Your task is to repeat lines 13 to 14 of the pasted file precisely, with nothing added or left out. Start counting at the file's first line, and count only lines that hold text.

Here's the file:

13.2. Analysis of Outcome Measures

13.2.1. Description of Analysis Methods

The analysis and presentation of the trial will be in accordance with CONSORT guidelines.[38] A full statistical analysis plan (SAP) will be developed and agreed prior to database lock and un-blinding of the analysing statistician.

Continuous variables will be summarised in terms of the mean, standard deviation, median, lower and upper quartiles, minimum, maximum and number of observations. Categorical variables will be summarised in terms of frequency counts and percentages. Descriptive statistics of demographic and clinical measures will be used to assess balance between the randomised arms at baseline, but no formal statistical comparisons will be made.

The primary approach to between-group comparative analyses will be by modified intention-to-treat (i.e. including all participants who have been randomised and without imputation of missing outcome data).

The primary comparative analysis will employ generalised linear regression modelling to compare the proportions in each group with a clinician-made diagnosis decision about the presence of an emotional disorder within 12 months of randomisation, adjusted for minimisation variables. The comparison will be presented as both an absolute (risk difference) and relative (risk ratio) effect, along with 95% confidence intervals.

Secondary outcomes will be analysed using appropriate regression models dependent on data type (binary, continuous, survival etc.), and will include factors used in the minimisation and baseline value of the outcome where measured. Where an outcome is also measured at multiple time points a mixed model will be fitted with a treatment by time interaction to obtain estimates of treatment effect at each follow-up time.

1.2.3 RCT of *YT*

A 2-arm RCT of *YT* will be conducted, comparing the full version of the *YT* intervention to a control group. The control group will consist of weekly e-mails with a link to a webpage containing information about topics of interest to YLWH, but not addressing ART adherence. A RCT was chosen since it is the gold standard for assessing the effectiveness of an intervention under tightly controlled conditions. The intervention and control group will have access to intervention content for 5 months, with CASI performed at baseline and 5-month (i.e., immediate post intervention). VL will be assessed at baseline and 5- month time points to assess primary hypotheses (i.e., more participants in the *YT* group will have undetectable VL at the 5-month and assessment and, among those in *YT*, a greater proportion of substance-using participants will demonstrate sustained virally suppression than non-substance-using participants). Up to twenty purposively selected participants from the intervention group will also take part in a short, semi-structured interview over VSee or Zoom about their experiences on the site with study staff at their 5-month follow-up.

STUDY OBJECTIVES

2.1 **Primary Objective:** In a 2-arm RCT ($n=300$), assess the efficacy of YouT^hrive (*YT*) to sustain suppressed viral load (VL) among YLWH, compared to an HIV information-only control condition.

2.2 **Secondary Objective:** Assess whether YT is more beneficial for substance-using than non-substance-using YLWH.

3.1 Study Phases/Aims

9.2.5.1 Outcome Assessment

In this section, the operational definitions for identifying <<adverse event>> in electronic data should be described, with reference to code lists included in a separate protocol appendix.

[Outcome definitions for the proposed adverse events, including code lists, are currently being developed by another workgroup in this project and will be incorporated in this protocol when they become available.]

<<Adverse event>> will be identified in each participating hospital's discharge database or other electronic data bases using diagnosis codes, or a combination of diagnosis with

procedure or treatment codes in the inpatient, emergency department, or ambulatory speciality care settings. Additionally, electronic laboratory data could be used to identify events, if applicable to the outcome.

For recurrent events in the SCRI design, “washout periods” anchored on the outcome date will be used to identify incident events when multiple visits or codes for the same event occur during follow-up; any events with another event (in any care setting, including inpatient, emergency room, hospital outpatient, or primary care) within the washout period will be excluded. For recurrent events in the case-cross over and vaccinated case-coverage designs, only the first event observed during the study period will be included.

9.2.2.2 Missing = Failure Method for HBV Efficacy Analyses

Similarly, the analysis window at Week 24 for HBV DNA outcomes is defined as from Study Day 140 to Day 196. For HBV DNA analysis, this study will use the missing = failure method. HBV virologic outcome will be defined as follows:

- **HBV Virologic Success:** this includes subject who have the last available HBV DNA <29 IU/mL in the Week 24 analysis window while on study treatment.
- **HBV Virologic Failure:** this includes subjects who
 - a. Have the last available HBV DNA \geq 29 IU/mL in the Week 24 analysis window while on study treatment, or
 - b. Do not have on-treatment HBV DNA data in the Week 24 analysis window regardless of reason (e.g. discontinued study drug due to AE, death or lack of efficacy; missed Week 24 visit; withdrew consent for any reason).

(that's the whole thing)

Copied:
3.1 Study Phases/Aims

9.2.5.1 Outcome Assessment